In order to format emails or web pages created by PonyExpress, you will create separate template files. There are two types of templates used with PonyExpress: email templates and file templates.
All the templates are plain text files, so if you create them in more advanced word processors like Microsoft Word, make sure to save them as plain text. Also, since Windows applications may append file extensions invisibly, make sure you rename the file once it is on the server so that it does not have any three-letter extension (e.g.,
Almost all database/spreadsheet software can read a simple file type called a TAB-delimited file. This is simply a collection of single-line records in which the fields are separated by TAB characters.
As of PonyExpress 2.1, outputting TAB-delimited files is quite simple and requires no templates. Simply adding a hidden field named “database” with a value of “yes” will cause PonyExpress to write a TAB-delimited file which you can then import into database programs like Access or FileMaker, or even use in conjunction with UIS’s scripts to create a Web-searchable database.
To specify the order of fields in your data file, use the hidden “order” tag. All fields listed in the value attribute of the “order” tag will be output first in that order; any fields not specified this way will be output alphabetically as the rest of the record. It is a good idea to include at least one or two fields in an “order” tag, as this allows you to specify the “primary key” used to sort the data on importing into a database.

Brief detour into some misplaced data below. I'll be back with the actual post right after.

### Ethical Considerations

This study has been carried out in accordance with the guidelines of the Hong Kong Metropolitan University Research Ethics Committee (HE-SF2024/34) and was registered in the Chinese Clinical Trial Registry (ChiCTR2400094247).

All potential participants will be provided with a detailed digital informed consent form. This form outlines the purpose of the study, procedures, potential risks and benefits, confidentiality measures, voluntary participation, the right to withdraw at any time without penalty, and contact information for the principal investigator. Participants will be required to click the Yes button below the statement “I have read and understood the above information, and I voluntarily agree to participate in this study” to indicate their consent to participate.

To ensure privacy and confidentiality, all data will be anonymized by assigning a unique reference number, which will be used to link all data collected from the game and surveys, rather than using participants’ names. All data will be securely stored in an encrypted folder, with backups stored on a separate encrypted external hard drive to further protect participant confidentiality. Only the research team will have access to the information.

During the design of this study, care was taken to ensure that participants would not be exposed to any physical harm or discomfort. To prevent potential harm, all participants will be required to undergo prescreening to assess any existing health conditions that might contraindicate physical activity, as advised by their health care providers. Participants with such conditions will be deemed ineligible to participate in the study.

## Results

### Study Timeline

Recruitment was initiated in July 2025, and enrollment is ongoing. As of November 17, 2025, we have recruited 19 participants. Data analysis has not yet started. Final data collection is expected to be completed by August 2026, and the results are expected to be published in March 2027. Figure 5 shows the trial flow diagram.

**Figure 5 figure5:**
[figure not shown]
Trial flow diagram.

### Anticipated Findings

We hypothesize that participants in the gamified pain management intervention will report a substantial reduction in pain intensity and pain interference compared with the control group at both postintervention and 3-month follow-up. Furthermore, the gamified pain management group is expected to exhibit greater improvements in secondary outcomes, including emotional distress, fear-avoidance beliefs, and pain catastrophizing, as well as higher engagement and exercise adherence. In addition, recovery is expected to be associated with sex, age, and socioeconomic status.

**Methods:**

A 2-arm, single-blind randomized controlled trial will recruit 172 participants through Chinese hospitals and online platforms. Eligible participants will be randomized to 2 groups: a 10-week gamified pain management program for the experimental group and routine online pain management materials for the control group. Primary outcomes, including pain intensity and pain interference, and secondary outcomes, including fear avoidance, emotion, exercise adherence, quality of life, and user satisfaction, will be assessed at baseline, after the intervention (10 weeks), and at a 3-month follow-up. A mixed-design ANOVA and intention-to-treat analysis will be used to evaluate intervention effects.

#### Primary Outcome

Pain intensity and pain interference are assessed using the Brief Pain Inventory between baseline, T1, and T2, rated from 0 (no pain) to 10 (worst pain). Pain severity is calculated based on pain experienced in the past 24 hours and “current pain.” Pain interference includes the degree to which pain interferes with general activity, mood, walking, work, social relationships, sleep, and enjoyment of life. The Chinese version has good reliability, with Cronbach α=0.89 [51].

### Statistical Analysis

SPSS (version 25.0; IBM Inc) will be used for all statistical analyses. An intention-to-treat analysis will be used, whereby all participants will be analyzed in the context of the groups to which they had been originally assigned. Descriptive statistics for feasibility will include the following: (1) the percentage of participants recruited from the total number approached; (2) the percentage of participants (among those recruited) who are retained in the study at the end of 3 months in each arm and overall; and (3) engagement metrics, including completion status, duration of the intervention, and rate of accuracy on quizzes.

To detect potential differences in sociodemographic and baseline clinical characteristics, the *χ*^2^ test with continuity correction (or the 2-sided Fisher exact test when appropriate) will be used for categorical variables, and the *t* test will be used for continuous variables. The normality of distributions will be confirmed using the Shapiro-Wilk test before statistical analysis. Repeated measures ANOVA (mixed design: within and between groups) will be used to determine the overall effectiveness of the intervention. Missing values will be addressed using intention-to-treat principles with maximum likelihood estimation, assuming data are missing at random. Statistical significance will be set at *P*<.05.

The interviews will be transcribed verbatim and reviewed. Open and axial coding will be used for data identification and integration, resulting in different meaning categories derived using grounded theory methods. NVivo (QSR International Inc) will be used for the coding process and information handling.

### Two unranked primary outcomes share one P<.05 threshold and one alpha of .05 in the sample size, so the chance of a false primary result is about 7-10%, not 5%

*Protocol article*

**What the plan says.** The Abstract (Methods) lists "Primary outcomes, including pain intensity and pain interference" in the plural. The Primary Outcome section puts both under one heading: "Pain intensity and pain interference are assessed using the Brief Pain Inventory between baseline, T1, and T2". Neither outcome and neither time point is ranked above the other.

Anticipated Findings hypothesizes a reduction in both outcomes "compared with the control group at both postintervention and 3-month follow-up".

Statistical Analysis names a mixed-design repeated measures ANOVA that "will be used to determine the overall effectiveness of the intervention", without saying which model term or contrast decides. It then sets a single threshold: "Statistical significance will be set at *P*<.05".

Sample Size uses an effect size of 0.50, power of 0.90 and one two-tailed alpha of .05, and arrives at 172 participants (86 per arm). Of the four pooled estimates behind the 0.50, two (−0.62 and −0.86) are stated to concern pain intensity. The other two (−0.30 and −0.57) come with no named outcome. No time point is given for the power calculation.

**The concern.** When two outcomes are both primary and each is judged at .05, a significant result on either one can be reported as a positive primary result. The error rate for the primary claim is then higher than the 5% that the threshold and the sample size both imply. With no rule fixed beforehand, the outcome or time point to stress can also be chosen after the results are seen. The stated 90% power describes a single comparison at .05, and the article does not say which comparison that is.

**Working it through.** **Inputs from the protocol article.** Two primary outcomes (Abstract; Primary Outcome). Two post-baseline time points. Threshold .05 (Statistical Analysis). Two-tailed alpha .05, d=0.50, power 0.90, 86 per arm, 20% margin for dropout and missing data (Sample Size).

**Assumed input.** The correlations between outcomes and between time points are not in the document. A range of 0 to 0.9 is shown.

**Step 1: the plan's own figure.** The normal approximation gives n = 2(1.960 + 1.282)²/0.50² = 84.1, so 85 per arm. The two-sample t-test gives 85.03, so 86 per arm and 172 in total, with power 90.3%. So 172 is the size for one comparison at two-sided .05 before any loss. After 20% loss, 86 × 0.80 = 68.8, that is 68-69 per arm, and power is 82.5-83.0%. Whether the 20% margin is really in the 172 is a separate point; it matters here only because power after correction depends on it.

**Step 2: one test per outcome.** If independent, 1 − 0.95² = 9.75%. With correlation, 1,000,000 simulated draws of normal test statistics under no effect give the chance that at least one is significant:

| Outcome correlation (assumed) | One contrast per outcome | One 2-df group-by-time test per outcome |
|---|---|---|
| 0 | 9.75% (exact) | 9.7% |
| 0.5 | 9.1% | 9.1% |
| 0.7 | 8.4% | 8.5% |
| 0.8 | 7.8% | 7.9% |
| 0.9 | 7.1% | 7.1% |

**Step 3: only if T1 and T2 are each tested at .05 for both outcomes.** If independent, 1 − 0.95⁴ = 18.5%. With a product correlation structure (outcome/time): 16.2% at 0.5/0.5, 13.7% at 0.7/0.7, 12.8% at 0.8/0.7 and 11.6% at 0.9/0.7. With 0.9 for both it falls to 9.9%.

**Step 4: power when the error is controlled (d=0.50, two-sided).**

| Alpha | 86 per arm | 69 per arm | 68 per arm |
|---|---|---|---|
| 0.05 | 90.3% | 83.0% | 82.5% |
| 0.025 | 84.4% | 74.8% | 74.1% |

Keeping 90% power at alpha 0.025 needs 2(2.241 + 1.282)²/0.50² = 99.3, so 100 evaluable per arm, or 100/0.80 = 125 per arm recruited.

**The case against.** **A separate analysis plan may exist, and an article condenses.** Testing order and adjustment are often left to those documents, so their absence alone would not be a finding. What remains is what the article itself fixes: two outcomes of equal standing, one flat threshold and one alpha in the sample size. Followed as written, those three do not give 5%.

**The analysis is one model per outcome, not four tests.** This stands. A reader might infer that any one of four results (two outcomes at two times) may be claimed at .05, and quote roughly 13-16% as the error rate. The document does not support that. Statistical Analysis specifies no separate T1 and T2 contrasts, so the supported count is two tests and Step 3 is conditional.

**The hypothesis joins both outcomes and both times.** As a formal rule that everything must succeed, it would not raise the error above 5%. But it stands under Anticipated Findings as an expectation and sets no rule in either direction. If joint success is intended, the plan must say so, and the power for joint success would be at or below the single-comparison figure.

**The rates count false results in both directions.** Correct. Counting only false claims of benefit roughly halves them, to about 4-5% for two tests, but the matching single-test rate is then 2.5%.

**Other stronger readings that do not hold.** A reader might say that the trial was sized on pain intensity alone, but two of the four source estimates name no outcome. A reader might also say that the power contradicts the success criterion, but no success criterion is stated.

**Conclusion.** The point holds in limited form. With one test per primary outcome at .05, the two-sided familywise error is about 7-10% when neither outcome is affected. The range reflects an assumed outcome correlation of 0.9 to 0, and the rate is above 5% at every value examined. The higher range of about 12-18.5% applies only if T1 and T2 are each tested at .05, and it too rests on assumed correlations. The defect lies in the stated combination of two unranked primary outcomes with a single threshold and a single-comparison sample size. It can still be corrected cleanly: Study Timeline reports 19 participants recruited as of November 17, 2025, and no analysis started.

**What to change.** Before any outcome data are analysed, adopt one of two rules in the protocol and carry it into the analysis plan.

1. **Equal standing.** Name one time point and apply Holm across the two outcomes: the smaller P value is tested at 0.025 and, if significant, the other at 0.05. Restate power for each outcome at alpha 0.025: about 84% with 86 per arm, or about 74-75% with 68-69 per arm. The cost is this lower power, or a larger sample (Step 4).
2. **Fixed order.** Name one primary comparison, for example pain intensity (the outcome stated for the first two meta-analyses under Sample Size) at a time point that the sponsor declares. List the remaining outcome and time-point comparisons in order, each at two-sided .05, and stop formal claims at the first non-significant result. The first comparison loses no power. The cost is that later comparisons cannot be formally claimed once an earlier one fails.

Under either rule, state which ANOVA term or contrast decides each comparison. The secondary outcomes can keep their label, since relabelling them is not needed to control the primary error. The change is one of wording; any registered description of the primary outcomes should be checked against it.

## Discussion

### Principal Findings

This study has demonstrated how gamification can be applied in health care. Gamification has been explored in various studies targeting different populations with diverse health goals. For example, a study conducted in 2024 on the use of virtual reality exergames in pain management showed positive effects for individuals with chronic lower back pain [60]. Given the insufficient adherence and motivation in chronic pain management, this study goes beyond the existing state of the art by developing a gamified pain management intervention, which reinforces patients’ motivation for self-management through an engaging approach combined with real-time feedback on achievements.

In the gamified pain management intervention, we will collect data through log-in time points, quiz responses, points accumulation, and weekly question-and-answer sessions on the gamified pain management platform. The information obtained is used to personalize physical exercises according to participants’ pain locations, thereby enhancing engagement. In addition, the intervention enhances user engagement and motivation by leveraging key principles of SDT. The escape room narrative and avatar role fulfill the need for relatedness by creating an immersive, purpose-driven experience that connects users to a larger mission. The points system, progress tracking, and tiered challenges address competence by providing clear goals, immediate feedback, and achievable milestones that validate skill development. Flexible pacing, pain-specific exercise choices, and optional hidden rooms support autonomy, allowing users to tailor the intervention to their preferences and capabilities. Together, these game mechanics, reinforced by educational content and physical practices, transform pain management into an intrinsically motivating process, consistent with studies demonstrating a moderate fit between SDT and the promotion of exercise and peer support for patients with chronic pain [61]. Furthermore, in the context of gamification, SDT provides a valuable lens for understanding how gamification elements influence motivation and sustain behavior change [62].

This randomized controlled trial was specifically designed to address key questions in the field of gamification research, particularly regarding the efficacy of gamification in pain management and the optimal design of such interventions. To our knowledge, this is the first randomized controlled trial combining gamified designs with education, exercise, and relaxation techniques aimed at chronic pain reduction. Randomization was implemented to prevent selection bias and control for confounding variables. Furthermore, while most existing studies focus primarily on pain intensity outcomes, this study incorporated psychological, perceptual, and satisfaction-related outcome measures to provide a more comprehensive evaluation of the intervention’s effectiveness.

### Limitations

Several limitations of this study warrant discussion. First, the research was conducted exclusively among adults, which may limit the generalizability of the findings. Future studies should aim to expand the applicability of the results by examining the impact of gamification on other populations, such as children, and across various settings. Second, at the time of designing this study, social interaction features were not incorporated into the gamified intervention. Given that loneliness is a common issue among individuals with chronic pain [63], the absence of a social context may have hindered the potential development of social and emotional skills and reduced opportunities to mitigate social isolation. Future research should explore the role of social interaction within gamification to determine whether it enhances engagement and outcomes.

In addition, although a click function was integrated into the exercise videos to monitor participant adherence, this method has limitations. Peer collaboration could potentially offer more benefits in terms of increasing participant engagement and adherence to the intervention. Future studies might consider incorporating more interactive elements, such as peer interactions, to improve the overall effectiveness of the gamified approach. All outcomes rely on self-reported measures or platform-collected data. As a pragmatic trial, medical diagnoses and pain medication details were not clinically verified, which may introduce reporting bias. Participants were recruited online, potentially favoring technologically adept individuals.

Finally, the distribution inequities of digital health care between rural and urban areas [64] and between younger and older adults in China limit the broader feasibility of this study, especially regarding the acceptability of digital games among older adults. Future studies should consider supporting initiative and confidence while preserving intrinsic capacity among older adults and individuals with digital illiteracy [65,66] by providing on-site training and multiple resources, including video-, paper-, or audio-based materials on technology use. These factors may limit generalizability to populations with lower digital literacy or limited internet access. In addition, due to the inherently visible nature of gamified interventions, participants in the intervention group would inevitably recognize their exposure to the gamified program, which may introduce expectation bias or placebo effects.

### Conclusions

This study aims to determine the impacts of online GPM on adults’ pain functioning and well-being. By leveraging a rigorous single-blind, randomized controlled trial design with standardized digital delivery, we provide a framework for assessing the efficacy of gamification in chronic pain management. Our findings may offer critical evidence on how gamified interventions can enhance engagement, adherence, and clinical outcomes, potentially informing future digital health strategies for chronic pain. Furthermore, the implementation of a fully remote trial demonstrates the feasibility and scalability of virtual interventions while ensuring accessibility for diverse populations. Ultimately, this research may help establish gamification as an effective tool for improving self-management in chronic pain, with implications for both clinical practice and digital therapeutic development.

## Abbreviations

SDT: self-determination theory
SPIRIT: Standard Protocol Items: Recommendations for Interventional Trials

So, for example, after your existing hidden tags, you might add:
<input type="hidden" name="database" value="yes">
<input type="hidden" name="datafile" value="survey.txt">
<input type="hidden" name="order" value="lastname, firstname, email">
This would cause all data submitted to your form to be output into a TAB-delimited file named “survey.txt” located in the directory specified by your “form_location” variable. The “datafile” field is optional; by default the file would be named “datafile.txt”. Within this output file, each new record will begin with the lastname, firstname, and email fields followed by the remaining fields from the form in alphabetical order.
In addition, if you will want to import the data from your datafile into a spreadsheet application, such as Microsoft Excel, use the order tag, with each field name specified in the value attribute. This will ensure that the proper number of tab characters are inserted, even if visitors to your form leave some fields blank. This is especially useful for checkboxes, where visitors to your form may select different numbers of them.
Also, by default, the names of the fields are used to generate the first record, which serves as a special “header row.” This allows database programs to generate the column headers for you.
So, an example data file would look something like this:
lastname firstname email comments grad_year phone
Doby Jason firstname.lastname@example.org Your form rocks! 97 358-9999
Smith John email@example.com No comment. 99 555-5555